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Highlights of the 2017 GuideStar Nonprofit Compensation Report

Highlights of the 2017 GuideStar Nonprofit Compensation ReportThe 2017 GuideStar Nonprofit Compensation Report has arrived! The 17th edition in our annual series, the 2017 report remains the only large-scale nonprofit compensation analysis based entirely on IRS data. Like all of the previous editions, it was analyzed and written by GuideStar senior research fellow Chuck McLean.

Here are the 2017 GuideStar Nonprofit Compensation Report basics:

  • Covers FY 2015
  • Derived from compensation data reported to the IRS by 96,669 nonprofits with annual revenues of $200,000 or more
  • Covers the entire 501(c) universe
  • Analysis drawn from data for 135,986 positions
  • Data for 14 job titles
  • Analysis by gender
  • Analysis by subject area (NTEE code)
  • Analysis by state
  • Analysis by metropolitan statistical area (MSA)
  • Analysis of change in incumbent compensation (based on 85,400 observations from 65,161 organizations)

You can view a sample report, which shows the first page from each section of the report.

Key Findings from This Year’s Compensation Report

  • CEO compensation increases approached pre-Great Recession levels for the first time in six years. Median increases were lower than those before the recession, but 2015 was the first year since 2008 that saw increases of 4 percent or more.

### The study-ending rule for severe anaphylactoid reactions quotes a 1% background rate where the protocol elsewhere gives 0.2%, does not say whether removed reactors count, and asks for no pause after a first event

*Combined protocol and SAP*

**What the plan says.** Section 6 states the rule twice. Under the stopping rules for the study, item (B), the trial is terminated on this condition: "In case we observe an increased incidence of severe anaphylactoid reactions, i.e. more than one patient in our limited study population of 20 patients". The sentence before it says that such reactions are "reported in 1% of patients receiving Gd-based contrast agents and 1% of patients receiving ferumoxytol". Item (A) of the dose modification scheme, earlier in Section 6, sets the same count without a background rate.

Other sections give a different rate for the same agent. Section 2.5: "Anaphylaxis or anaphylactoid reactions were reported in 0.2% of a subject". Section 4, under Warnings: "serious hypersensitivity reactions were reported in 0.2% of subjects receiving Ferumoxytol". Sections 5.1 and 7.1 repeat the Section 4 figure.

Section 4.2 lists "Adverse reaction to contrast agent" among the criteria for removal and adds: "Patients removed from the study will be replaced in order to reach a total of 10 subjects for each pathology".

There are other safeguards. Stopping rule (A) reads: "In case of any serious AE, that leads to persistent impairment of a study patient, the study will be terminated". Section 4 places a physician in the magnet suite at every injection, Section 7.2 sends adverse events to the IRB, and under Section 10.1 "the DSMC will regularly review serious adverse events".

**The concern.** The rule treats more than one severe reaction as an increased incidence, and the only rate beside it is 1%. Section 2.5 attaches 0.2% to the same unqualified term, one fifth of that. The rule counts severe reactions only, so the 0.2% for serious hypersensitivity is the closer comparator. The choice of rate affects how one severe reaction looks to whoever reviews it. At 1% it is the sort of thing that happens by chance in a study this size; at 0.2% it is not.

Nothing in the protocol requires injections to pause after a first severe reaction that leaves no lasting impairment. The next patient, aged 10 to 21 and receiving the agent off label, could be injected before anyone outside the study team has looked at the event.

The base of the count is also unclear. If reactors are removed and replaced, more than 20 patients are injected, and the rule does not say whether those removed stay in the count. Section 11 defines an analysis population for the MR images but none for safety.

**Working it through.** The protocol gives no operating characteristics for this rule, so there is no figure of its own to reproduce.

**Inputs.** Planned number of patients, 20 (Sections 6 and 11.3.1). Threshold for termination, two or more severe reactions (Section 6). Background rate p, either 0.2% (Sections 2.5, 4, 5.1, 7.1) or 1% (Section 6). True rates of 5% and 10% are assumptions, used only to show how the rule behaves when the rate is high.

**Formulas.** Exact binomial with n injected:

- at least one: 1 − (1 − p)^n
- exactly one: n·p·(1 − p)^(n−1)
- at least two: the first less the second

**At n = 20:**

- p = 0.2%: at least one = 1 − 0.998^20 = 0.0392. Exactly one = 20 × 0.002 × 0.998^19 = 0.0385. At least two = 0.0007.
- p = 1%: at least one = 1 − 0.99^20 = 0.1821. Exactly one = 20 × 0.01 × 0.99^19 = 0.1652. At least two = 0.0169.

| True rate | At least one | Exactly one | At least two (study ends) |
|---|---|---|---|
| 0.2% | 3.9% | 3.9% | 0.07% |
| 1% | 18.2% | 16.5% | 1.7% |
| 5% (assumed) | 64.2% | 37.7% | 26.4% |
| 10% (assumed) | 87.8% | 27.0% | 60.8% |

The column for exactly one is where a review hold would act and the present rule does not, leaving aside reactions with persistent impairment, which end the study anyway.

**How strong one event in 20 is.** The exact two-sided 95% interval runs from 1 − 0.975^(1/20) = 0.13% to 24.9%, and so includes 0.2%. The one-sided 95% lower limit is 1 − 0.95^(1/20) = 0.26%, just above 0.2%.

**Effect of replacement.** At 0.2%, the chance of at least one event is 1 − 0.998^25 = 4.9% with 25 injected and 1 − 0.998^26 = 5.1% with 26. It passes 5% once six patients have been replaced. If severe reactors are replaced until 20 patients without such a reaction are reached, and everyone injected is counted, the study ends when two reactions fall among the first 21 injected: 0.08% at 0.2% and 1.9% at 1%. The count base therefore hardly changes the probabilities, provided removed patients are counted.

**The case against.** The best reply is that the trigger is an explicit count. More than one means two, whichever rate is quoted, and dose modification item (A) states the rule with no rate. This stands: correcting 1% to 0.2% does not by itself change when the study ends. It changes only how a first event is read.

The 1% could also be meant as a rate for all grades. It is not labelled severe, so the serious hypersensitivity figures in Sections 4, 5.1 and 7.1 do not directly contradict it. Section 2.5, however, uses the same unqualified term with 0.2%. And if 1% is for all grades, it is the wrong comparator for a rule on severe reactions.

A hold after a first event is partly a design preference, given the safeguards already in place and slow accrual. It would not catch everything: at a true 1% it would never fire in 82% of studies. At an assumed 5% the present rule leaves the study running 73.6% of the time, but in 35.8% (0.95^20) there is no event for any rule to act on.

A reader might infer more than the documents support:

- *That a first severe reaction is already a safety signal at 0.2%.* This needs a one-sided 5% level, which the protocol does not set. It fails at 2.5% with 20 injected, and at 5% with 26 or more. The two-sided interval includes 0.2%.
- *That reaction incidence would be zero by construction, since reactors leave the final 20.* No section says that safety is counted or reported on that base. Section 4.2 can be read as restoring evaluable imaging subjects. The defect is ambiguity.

• The proportion of female CEOs increased at nonprofits of all sizes. Gains were most dramatic at organizations with budgets between $25 million and $50 million, increasing from 20 percent in 2005 to 30 percent in 2015.
  • Median compensation of female nonprofit CEOs lagged behind that of their male counterparts. The gap ranged from 7 percent at organizations with budgets of $250 thousand or less to 21 percent at organizations with budgets of greater than $50 million.
  • Health and science organizations had the highest overall median salaries. Arts, religion, and animal-related organizations brought up the rear.

Closing Thoughts

Donors, the media, the general public, and even Congress continue to express outrage about “high nonprofit salaries.” They may be right in some cases, but many times, they’re expressing the same thinking that drives the Overhead Myth. Nonprofits can use the 2017 GuideStar Nonprofit Compensation Report to show that their compensation practices are in line with their peers’. The report also meets IRS criteria for establishing “reasonable” compensation levels, thus protecting nonprofit leaders from intermediate sanctions.

Highlights of the 2017 GuideStar Nonprofit Compensation ReportSuzanne Coffman is GuideStar’s editorial director.

Topics: GuideStar Nonprofit Compensation Report nonprofit compensation Executive Compensation